This is a super yarn technique that is very easy for a young child to conquer and make useful, handmade creations. Actually, anyone who loves to work with yarn would probably like to do this type of knitting aka french knitting. You can purchase a knitting spool or, if you are so inclined, design your own “spool loom”. Tons of youtube videos on this technique for you to check out also.
In my picture, I have used a thick cardboard thread spool, which is approximately 1″ diameter and about 2 1/2″ long. I hammered in 4 brads that have a nice size head to keep my yarn from just slipping off.
When I was a child, this was one of my first yarn project tools which I used to make many, many hot pads, bracelets, hot plate trivets, even a small rug. Anyways, a large skein of a variegated yarn provides many hours of fun for someone who is interested in working with yarn. I called my spool knitting, “cattailing”, I guess because it looked kind of like a cat’s tail when being knitted through my spool. Not sure if anyone else ever used that name or even heard of “cattailing”!?!?
Here’s a brief description of how to use a Knitting Nancy – Typically, a knitting spool uses 4 brads/nails/dowels, but depending on the size of the spool you choose, you could knit with 6 or 8 nails. Your brads/nails should be evenly spaced on the top of your spool. Begin by dropping your yarn through the spool hole from top to bottom and let it dangle out the bottom by about a couple of inches. Enough to be able to grab it and tug gently on it until your cat’s tail is exposed through the bottom of your spool!!
The “casting on” technique involves wrapping your yarn in a clock-wise fashion BUT when doing the actual “knitting” technique, you will be wrapping each brad/nail in a counter-clockwise technique. Once you have completed the “casting on” technique for each nail, you will simply wrap the yarn again (clock-wise) on the outside of each brad/nail above the loops you just cast on. After completing this second wrap, hold the yarn strand along the outside of your spool with your thumb to keep your wrap taut. Using a knitting needle or crochet hook, grab the bottom loop and lift it over the top yarn wrap. Do this around for each brad/nail and then pull gently on the “cat tail”. Wrap your yarn again around all your brads/nails, hold your yarn strand with your thumb on the outside of your spool, lift the bottom loop over each top wrap on all brads/nails, and pull gently on the tail. Continue making your knitting in this way and before you know it, you will be seeing a colorful, knitted tube/coil coming out the bottom of your spool.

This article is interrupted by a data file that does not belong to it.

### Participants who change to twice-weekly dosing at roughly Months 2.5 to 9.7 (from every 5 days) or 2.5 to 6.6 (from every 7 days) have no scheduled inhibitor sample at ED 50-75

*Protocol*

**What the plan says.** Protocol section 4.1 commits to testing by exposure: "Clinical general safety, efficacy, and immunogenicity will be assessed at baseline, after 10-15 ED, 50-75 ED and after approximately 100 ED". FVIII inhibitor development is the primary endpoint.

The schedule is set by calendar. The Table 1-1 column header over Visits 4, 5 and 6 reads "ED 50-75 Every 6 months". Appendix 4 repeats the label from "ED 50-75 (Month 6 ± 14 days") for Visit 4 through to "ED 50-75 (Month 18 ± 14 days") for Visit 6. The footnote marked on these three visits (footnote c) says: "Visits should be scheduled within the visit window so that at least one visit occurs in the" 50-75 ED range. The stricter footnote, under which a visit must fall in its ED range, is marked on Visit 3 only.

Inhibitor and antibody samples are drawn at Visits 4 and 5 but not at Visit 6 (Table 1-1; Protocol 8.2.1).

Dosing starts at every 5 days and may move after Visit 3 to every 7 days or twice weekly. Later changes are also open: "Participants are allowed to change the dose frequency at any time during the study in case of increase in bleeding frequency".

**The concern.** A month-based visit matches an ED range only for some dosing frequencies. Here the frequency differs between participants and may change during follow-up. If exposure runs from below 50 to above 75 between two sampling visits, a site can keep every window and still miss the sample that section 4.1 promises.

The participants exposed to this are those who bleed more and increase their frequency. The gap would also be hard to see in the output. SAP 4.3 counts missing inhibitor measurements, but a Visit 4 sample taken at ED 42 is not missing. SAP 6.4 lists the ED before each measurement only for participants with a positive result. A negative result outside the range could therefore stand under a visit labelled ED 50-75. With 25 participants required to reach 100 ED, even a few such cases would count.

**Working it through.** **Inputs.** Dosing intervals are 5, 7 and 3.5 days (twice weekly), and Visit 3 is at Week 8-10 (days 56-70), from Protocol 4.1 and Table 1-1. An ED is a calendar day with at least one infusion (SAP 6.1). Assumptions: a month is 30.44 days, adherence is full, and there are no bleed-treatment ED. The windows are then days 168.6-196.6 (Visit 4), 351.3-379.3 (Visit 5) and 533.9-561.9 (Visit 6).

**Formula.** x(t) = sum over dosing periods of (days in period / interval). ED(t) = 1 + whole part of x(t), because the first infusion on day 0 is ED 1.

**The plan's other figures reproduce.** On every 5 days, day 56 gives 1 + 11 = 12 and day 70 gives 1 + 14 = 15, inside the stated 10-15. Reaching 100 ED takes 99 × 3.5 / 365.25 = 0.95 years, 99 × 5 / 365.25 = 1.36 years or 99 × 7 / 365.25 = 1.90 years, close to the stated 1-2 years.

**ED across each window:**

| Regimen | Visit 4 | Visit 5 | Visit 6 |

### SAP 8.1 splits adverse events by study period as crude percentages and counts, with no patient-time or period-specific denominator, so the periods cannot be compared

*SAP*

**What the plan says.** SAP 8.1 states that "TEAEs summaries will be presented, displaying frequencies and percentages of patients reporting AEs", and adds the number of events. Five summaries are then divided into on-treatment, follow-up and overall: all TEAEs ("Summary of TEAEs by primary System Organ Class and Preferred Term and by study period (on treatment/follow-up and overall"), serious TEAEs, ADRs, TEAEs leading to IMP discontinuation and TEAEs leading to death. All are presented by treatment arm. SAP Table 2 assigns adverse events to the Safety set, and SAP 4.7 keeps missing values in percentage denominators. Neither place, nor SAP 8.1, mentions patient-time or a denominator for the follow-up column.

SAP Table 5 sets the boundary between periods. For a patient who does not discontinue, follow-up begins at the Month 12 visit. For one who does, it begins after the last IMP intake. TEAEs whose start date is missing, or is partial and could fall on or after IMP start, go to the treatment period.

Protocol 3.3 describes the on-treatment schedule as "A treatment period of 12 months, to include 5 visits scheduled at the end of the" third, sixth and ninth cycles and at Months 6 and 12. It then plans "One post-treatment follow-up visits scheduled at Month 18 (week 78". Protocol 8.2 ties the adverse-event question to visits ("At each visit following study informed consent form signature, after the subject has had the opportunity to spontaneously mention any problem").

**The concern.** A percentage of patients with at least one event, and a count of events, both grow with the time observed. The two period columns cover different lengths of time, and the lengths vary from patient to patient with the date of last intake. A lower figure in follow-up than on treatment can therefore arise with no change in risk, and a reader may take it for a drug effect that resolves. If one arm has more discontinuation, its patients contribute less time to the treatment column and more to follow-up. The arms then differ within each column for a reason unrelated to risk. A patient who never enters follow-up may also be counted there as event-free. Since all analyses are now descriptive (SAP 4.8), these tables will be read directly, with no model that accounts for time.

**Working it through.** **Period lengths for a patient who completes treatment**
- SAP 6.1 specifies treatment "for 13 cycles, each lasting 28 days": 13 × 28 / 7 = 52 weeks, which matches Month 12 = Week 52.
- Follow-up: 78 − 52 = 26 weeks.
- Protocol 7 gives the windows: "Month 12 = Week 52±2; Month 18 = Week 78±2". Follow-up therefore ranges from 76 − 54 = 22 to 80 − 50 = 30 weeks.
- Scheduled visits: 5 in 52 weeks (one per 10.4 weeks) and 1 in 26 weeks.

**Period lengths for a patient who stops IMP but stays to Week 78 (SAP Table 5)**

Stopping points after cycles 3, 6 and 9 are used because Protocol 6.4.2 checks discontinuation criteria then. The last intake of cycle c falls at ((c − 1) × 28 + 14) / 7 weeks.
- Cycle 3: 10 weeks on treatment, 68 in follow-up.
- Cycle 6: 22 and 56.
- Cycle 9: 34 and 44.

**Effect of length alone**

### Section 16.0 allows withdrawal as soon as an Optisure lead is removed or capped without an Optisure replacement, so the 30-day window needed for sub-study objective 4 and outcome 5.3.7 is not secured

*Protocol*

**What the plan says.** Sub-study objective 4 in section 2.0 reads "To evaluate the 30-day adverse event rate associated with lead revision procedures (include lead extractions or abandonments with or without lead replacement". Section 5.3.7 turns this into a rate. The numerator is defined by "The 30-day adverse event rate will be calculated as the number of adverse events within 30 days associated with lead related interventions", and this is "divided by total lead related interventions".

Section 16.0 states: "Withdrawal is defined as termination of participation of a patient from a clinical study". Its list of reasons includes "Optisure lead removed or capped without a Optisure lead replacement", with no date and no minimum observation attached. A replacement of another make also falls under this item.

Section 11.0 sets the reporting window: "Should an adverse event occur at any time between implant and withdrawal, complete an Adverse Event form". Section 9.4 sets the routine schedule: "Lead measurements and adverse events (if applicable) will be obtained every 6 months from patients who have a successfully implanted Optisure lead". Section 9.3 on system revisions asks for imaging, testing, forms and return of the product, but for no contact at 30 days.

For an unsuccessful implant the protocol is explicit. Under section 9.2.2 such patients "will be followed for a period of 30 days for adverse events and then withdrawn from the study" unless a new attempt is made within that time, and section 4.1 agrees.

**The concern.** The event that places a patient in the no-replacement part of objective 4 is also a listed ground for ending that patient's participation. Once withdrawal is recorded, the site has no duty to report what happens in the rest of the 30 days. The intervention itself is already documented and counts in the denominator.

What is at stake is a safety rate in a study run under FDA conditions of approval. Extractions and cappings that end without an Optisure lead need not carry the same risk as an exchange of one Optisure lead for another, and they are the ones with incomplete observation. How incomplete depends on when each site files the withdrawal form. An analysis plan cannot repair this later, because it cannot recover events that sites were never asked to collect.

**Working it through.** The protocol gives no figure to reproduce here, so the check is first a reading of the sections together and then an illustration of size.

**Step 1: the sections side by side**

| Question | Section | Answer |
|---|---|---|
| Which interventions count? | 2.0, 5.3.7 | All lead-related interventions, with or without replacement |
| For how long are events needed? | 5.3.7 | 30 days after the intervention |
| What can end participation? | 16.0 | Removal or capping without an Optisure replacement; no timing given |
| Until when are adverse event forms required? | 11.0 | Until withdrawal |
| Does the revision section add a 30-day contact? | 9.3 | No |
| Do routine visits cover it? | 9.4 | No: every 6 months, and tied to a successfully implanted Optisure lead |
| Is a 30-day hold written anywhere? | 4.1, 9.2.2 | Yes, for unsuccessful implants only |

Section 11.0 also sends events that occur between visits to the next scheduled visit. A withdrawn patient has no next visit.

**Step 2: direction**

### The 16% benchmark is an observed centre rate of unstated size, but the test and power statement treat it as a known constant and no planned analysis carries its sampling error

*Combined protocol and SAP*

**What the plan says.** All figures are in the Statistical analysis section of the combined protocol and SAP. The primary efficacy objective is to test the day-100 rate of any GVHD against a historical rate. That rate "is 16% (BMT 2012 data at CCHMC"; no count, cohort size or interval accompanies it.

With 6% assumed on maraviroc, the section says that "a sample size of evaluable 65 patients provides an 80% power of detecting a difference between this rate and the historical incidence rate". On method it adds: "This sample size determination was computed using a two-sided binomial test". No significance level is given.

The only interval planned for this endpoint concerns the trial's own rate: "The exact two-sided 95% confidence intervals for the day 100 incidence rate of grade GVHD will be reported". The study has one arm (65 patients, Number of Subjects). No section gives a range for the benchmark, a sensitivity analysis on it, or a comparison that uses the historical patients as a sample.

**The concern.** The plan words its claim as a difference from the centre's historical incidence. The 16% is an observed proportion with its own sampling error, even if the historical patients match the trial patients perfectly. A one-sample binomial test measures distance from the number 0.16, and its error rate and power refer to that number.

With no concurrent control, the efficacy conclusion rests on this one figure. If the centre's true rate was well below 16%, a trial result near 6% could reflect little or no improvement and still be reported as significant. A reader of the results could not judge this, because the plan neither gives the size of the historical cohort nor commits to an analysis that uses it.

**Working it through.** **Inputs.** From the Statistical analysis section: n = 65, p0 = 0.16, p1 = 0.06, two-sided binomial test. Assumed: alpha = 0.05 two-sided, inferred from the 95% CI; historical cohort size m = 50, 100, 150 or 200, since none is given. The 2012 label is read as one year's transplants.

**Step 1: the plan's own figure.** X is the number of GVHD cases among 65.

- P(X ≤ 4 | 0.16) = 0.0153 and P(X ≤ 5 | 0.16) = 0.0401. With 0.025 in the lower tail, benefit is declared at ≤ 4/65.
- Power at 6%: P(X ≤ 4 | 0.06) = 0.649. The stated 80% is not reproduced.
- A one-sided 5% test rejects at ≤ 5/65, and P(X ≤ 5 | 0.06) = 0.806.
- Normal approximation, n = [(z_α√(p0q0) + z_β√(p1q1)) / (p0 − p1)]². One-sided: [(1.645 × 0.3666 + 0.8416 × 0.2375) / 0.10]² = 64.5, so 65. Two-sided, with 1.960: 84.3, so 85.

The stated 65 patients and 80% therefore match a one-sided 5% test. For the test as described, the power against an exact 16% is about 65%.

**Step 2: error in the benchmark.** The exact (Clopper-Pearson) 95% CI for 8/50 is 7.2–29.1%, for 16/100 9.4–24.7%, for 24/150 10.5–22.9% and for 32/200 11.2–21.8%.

Keep knitting until your “cat’s tail” is as long as you want it to be for whatever special project you are creating!!
When you are ready to “cast off” don’t make a yarn wrap, just grab the loop of the last stitch made and lift it onto the brad/nail to its immediate left. Lift the bottom loop over that loop, now grab the remaining loop left on that brad/nail and lift it onto the brad/nail to its immediate left. Continue doing this until you only have one loop left on the last brad/nail. Cut your yarn and carefully lift the last loop off the brad/nail and place your cut yarn through the last loop and pull snuggly securing all your stitches. Now you have a wonderful knitted tube that can be used for a wide variety of creative projects!!
This would make a wonderful stocking stuffer item for that potential crocheter, knitter or yarn lover!!
- TIP: Open out a bobby pin and use the slightly curved tip as your needle for grabbing the bottom loop and lifting over the wrapped yarn. Make sure the rubber tips are still there so the bobby pin doesn’t catch the yarn. The curved edge helps to keep the loop from sliding off the bobby pin/needle.
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